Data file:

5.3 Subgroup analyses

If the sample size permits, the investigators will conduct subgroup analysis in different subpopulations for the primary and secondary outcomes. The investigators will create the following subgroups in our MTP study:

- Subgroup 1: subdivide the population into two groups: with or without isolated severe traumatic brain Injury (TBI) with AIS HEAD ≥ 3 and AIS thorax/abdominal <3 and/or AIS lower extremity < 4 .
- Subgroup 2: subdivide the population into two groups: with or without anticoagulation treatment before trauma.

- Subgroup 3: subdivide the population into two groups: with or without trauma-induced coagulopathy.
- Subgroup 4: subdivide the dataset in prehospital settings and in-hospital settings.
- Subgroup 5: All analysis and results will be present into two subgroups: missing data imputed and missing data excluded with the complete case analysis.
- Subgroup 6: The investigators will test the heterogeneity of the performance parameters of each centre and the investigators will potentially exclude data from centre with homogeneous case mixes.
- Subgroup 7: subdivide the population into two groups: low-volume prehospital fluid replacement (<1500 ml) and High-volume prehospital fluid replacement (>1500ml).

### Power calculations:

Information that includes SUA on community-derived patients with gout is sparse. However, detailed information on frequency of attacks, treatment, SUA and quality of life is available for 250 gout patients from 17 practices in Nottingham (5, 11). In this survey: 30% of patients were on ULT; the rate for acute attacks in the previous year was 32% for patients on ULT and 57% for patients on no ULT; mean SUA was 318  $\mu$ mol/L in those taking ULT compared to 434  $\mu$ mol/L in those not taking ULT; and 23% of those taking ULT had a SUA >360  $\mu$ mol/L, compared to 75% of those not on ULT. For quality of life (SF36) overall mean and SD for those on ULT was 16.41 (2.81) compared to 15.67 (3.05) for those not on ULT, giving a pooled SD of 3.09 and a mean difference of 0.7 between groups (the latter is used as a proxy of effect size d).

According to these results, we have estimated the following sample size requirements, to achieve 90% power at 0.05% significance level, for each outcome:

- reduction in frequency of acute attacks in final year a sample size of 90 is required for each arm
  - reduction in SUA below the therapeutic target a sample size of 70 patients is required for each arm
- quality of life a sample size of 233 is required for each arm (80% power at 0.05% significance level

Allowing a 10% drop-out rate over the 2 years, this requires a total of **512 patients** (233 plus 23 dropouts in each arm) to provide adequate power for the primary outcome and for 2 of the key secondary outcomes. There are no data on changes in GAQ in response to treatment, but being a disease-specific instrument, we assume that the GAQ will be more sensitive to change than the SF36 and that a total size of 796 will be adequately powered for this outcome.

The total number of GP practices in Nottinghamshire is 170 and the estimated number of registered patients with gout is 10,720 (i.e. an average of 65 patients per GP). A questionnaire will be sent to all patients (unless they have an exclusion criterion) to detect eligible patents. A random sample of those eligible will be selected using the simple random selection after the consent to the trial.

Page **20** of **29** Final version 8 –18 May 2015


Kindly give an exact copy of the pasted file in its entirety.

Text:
5.3 Subgroup analyses

If the sample size permits, the investigators will conduct subgroup analysis in different subpopulations for the primary and secondary outcomes. The investigators will create the following subgroups in our MTP study:

- Subgroup 1: subdivide the population into two groups: with or without isolated severe traumatic brain Injury (TBI) with AIS HEAD ≥ 3 and AIS thorax/abdominal <3 and/or AIS lower extremity < 4 .
- Subgroup 2: subdivide the population into two groups: with or without anticoagulation treatment before trauma.

- Subgroup 3: subdivide the population into two groups: with or without trauma-induced coagulopathy.
- Subgroup 4: subdivide the dataset in prehospital settings and in-hospital settings.
- Subgroup 5: All analysis and results will be present into two subgroups: missing data imputed and missing data excluded with the complete case analysis.
- Subgroup 6: The investigators will test the heterogeneity of the performance parameters of each centre and the investigators will potentially exclude data from centre with homogeneous case mixes.
- Subgroup 7: subdivide the population into two groups: low-volume prehospital fluid replacement (<1500 ml) and High-volume prehospital fluid replacement (>1500ml).

### Power calculations:

Information that includes SUA on community-derived patients with gout is sparse. However, detailed information on frequency of attacks, treatment, SUA and quality of life is available for 250 gout patients from 17 practices in Nottingham (5, 11). In this survey: 30% of patients were on ULT; the rate for acute attacks in the previous year was 32% for patients on ULT and 57% for patients on no ULT; mean SUA was 318  $\mu$ mol/L in those taking ULT compared to 434  $\mu$ mol/L in those not taking ULT; and 23% of those taking ULT had a SUA >360  $\mu$ mol/L, compared to 75% of those not on ULT. For quality of life (SF36) overall mean and SD for those on ULT was 16.41 (2.81) compared to 15.67 (3.05) for those not on ULT, giving a pooled SD of 3.09 and a mean difference of 0.7 between groups (the latter is used as a proxy of effect size d).

According to these results, we have estimated the following sample size requirements, to achieve 90% power at 0.05% significance level, for each outcome:

- reduction in frequency of acute attacks in final year a sample size of 90 is required for each arm
  - reduction in SUA below the therapeutic target a sample size of 70 patients is required for each arm
- quality of life a sample size of 233 is required for each arm (80% power at 0.05% significance level

Allowing a 10% drop-out rate over the 2 years, this requires a total of **512 patients** (233 plus 23 dropouts in each arm) to provide adequate power for the primary outcome and for 2 of the key secondary outcomes. There are no data on changes in GAQ in response to treatment, but being a disease-specific instrument, we assume that the GAQ will be more sensitive to change than the SF36 and that a total size of 796 will be adequately powered for this outcome.

The total number of GP practices in Nottinghamshire is 170 and the estimated number of registered patients with gout is 10,720 (i.e. an average of 65 patients per GP). A questionnaire will be sent to all patients (unless they have an exclusion criterion) to detect eligible patents. A random sample of those eligible will be selected using the simple random selection after the consent to the trial.

Page **20** of **29** Final version 8 –18 May 2015